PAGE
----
Tuesday, June 22, 2010

The Secret In Their Eyes

A newly retired Argentinian justice agent decides to write a novel and picks for his topic the one case he couldn't solve. Or perhaps more accurately, a reluctantly retired justice agent decides to use writing a novel as a pretext for trying to resolve a lot of loose ends in his life.

Such is the premise of Juan Jose Campanella's El Secreto De Sus Ojos—The Secret in Their Eyes—which takes place in 1999, but flashes back a lot to the '70s when the murder and first investigation took place. In a rather odd, old-fashioned choice, we're mostly supposed to just accept the actors as being young, not a lot is done in terms of makeup or CGI (a la Benjamin Button).

In fact, there are a number of places in this movie where things seem rather low budget. The film quality itself reminds of '70s Kodachrome, there's no THX (it might as well have been mono, and the camera doesn't do the swoops and twirls that are lingua franca today.

But the movie works. Well.

Well enough to win the foreign-language Oscar.

And well enough to stay with you, if you're the sort of person to pick at the loose threads that are often subtly resolved. Also, subtitles and a non-spanish-phobia are helpful. For example, a key element of the film involves a rickety typewriter and the difference between "TEMO" (I'm afraid) and "TE AMO" (I love you).

The Boy had a difficult time with it. He liked it, but he didn't entirely get it. The Old Man loved it. I, too, was won over by this strangely awkward and sincere film.

Our hero, Benjamin, is a crusty middle-aged middle-class detective working on a rape/murder case (he tries to palm off) when our heroine, the fiery Irene, a vibrant young upper-class lawyer joins the department. (The actual actors, Ricardo Darin, 52, and Soledad Villamil, 40, rely heavily on something called acting to convince you they're closer to early 40s and late 20s, respectively.)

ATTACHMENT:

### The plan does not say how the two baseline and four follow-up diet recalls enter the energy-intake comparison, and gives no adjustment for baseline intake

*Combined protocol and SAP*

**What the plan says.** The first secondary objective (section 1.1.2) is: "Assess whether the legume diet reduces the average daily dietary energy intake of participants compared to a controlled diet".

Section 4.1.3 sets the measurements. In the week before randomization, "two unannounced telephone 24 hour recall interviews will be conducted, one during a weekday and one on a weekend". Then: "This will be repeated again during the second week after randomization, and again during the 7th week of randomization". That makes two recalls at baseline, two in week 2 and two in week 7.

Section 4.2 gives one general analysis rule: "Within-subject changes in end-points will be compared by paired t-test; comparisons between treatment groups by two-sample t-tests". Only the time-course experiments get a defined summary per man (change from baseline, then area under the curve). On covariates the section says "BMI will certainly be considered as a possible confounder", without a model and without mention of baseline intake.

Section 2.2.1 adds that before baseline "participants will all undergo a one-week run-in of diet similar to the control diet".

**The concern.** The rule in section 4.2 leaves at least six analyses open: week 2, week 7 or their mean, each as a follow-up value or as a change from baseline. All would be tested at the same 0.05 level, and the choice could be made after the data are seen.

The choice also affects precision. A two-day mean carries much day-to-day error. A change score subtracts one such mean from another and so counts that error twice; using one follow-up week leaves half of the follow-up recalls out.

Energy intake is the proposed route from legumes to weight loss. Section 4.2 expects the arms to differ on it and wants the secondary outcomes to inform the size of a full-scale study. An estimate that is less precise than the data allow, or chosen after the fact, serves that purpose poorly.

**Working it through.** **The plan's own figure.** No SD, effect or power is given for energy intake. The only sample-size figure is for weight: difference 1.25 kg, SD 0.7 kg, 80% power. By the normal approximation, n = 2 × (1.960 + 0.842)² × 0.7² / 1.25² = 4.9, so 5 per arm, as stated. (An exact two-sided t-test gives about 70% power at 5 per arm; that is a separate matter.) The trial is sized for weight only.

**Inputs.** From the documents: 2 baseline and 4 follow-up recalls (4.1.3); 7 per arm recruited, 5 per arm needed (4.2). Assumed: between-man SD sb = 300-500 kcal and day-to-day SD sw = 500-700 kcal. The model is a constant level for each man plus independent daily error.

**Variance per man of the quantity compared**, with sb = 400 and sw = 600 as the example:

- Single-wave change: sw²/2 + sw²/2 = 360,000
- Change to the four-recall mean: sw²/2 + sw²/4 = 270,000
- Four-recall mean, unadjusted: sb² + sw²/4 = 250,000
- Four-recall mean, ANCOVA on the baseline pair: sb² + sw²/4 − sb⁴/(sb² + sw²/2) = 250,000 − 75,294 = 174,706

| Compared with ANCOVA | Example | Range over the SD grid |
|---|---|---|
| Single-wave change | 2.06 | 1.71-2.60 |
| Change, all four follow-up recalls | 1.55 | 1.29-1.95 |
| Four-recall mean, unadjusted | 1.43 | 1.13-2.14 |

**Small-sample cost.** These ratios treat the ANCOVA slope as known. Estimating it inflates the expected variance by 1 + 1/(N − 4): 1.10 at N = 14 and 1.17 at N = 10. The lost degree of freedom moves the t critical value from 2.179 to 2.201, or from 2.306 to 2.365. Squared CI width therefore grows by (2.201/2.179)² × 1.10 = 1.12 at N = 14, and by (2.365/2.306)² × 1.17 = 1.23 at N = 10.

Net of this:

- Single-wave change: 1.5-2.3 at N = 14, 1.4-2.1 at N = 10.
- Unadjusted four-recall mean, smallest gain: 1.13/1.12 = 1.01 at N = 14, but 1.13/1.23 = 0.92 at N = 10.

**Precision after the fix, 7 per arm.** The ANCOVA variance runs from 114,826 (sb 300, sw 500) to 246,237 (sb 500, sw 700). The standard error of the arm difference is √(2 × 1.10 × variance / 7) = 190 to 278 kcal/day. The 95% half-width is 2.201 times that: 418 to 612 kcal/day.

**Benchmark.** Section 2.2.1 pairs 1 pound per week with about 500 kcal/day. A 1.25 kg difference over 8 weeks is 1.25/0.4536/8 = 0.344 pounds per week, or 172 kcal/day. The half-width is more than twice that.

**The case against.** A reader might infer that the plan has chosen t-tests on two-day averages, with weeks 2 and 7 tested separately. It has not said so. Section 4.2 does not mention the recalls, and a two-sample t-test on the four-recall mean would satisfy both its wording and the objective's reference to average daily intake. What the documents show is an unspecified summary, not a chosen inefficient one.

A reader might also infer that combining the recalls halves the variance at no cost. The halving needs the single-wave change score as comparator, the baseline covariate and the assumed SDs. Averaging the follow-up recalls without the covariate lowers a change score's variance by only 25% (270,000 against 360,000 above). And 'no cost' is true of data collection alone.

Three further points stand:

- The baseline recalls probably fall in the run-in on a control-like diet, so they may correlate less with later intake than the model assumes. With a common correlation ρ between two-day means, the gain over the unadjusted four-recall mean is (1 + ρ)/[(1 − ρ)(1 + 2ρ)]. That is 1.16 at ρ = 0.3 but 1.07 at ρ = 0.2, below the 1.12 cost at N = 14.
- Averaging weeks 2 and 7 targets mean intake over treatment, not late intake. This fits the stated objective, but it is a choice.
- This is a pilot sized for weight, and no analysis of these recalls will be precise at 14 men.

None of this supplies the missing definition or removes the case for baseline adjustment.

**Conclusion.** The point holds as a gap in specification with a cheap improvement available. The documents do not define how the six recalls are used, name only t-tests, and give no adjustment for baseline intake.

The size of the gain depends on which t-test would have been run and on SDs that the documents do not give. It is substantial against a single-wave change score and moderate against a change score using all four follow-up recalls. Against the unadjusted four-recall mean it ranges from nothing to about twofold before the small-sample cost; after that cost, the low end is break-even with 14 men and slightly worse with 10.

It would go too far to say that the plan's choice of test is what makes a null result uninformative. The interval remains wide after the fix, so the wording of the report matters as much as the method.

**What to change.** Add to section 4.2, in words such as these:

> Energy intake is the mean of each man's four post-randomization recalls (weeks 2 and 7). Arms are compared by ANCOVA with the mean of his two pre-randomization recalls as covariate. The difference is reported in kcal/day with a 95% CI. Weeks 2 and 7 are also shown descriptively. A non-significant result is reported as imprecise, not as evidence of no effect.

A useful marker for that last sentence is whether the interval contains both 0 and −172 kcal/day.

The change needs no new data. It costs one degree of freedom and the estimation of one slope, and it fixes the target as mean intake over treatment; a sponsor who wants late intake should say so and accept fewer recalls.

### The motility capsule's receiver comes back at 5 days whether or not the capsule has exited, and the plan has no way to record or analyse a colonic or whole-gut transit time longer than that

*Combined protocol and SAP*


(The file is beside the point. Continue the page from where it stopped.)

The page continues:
Benjamin is immediately smitten, but he's too old and too low class for Irene.

This isn't a plot thread you see much in America since about the '30s, and why all those remakes of the old melodramas never work. (After all, when the upper class is making porn tapes, the whole concept of "high class" is a wee bit strained.)

Rounding out the main cast is Guillermo Francella, the brilliant Argentinian comic, as the low class drunkard Pablo. This guy is golden-age material: He manages to be both funny and deeply sympathetic, without being maudlin or pathetic, which is not something you see well done any more.

He's the one reminding Benjamin that Irene is out of his league in so many ways. This is very helpful for people like me, in the American audience, who would probably not get it without the exposition.

Between the three of them, including a very gutsy move by Irene, they manage to catch the killer and send him to prison.

But, wait! If that were all, then whence the unresolved issues that power the movie?

Well, as it turns out, a few years later, Argentina has one of its periodic revolutions. The murdering raping psychopath is found to be useful to the new regime and thus ends up getting out of jail and into the secret service. (Once again, a weird concept to an American, though perhaps strangely like peering into America's future.)

Some very awful things follow.

I can't really talk about how things proceed without being spoily but suffice to say, I did not see the ending coming till about 2 minutes before it came. And the Benjamin/Irene romance resolution isn't what I was expecting either.

But this is one of those rare movies that manages to keep one foot squarely in the mystery/thriller camp, and one squarely in the romance camp. Themes cross-pollinate without being creepy. The very title The Secret In Their Eyes refers both to the criminal element and, as we see at various points, the tells of a smitten, unrequited lover.

Good stuff, and I liked it more the more time has passed. Even if it isn't very American.

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